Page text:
I can understand if people have a huge house that the Government does not want to pay them a non-contributory pension. However, these schemes are not being engaged in by persons who are wealthy or have lots of houses. It is the family home and it runs contrary to practice in other areas where the family home is always excluded from many other assessments. In the new nursing homes Bill the home is protected even when it is no longer needed. It runs contrary to what we are doing in other welfare and health areas. I ask the Minister to do something about this anomaly. I do not expect the whole value of the house to be disregarded, but at least as much as is disregarded in a case of downsizing.

I thank the Ceann Comhairle for giving me this opportunity to speak to this important legislation, the Social Welfare and Pensions Bill 2008. It gives us the opportunity to examine in detail our social welfare and pensions system. It is also a chance to ensure we support the weakest sections of society and ensure they will always receive their maximum entitlements and be treated with respect and dignity. As Members of the Oireachtas, we all have a duty to ensure all those on social welfare payments and pensioners are treated with respect and dignity. To prevent poverty and disadvantage we must put education, jobs and quality housing at the top of the agenda. If we do not focus on those three issues, we are going nowhere. It is very important that we include this in today's debate on social welfare. That is why we must invest in education, make sensible investments plans and develop quality planning in our communities. I will revert to these issues later, which are all linked to the issue of social welfare and pensions.

The Bill provides for the implementation of certain social welfare improvements announced in budget 2008. These include increases in child benefit, early child care supplement and the respite care grant. Provision is also made for an increase in the income limit for the one-parent family payment and changes in the assessment of income for the purposes of qualification for the payment.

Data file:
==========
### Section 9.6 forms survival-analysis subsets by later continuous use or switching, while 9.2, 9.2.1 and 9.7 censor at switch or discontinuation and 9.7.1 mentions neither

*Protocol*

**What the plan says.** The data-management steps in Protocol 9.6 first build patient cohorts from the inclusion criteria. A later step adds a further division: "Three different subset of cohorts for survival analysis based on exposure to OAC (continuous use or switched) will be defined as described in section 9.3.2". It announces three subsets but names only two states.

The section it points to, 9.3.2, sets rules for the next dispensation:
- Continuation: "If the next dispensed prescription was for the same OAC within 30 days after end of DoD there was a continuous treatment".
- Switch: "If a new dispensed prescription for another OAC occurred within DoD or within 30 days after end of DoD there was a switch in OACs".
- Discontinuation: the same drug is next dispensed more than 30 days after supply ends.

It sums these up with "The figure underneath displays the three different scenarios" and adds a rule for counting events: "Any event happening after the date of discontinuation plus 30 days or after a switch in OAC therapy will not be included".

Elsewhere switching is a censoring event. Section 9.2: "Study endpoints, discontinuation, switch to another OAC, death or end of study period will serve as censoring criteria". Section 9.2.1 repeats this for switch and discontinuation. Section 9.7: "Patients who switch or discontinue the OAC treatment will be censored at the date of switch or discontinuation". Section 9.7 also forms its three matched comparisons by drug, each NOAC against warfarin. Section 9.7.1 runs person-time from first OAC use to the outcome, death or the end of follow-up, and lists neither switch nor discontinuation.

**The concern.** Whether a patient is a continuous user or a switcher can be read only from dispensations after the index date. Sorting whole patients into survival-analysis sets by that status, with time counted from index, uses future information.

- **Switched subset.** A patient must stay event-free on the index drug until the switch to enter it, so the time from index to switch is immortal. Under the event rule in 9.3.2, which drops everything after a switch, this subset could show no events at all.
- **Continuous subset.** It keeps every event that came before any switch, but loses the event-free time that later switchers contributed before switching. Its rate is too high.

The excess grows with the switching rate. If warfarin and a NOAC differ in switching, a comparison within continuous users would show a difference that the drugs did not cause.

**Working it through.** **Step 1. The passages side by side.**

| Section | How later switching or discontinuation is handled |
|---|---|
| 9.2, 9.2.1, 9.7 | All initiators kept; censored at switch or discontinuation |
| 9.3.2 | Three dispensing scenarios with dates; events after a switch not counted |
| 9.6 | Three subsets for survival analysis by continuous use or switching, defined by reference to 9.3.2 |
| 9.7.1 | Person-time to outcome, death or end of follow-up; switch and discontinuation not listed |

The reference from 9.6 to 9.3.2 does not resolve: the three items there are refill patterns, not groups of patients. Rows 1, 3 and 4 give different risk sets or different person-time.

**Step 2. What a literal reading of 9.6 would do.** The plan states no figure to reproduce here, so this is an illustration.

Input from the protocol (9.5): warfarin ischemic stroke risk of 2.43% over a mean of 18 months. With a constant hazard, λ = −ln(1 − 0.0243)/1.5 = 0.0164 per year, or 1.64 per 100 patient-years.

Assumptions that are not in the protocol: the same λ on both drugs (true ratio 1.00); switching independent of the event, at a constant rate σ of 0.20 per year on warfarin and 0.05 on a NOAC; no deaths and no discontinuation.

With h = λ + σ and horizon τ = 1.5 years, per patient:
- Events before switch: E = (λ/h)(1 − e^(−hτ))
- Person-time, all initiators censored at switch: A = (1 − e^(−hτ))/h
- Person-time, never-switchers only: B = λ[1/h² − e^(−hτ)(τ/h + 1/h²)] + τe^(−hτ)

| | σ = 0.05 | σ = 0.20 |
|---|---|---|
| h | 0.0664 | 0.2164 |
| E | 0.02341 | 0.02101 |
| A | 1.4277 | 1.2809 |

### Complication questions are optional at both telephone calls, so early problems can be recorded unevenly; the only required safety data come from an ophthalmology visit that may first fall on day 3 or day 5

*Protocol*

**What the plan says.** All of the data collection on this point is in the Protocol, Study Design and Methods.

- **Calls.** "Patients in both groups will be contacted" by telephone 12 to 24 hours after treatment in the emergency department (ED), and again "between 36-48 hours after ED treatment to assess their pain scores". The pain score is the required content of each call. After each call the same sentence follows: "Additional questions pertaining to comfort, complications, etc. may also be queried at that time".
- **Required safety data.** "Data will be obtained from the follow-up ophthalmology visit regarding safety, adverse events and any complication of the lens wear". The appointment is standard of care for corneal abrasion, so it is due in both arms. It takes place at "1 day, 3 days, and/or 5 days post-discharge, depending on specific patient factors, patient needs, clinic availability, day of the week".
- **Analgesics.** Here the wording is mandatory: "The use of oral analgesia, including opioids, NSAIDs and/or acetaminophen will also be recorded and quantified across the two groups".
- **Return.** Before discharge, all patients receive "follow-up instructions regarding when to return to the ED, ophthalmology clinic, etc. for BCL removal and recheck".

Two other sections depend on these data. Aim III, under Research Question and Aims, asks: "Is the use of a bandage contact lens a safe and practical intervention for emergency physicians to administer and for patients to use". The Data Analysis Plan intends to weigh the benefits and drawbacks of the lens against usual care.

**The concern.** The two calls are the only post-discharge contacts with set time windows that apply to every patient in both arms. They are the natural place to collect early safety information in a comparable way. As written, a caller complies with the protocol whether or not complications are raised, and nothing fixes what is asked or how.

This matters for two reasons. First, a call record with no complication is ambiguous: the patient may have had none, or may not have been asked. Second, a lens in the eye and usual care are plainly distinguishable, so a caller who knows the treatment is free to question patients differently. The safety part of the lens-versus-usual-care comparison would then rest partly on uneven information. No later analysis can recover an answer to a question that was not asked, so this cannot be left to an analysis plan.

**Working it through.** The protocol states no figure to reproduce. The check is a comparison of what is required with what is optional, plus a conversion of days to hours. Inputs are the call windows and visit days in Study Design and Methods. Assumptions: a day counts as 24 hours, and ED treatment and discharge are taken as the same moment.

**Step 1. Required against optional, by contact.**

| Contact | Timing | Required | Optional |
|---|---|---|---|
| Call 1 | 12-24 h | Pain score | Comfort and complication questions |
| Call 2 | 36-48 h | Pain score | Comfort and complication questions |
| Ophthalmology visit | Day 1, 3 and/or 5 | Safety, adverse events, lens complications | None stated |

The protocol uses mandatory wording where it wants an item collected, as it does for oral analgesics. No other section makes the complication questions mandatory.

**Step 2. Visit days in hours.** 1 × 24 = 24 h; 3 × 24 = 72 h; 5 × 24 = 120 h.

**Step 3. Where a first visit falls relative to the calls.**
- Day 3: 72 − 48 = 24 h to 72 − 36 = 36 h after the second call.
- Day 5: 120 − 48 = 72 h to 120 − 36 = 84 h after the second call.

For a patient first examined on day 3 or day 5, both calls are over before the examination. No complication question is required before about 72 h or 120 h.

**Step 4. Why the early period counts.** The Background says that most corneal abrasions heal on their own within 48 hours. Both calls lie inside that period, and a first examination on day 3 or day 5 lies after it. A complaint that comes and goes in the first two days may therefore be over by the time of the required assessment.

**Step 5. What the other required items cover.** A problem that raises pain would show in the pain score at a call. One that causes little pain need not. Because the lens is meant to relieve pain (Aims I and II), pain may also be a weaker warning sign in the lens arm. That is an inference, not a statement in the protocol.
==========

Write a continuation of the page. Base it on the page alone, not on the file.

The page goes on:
Part 3 of the Bill provides for the necessary legislative changes to the Pensions Act 1990, to allow for the implementation of the recommendations in the report of the Pensions Board to the Minister for Social and Family Affairs on trusteeship.

Sections 12 to 17, inclusive, set out the necessary legislative provisions for the payment of blind welfare allowance and domiciliary care allowance by the Department of Social and Family Affairs, with effect from early 2009. These schemes are currently administered by the Department of Health and Children.

It is important to note that in the introduction to this legislation, one sees the emphasis on child care, child benefit, respite care grants and supporting one-parent families. I commend the Minister, Deputy Martin Cullen, on his work during the build up to the budget. There was much talk about the downturn in the economy and many people were expecting cuts in these areas. I commend the Minister and his staff on their work in pushing this agenda and including the weaker sections of society in their plans.

Section 3 provides for an increase of €6 in the lower monthly rate of child benefit and €8 in the higher rate, bringing them to €166 and €203 per month, respectively. The increase in child benefit will be effective from April 2008. Families who receive the monthly payment via their bank accounts will receive the budget increase from April 2008, while those who receive payment via personalised payable order books, encashable at post offices, will be paid in the first week in May 2008, backdated to April 2008. This is very important.

Section 4 provides for an increase of €100 in the annual rate of early child care supplement bringing the annual rate to €1,100 and the quarterly rate to €275. The increases will apply from the first quarter of 2008. Again, one sees the emphasis on child benefit and child care. It is very difficult for families with young children. Child care costs have gone through the roof over the past five or six years. This is an attempt to increase support for families in that situation.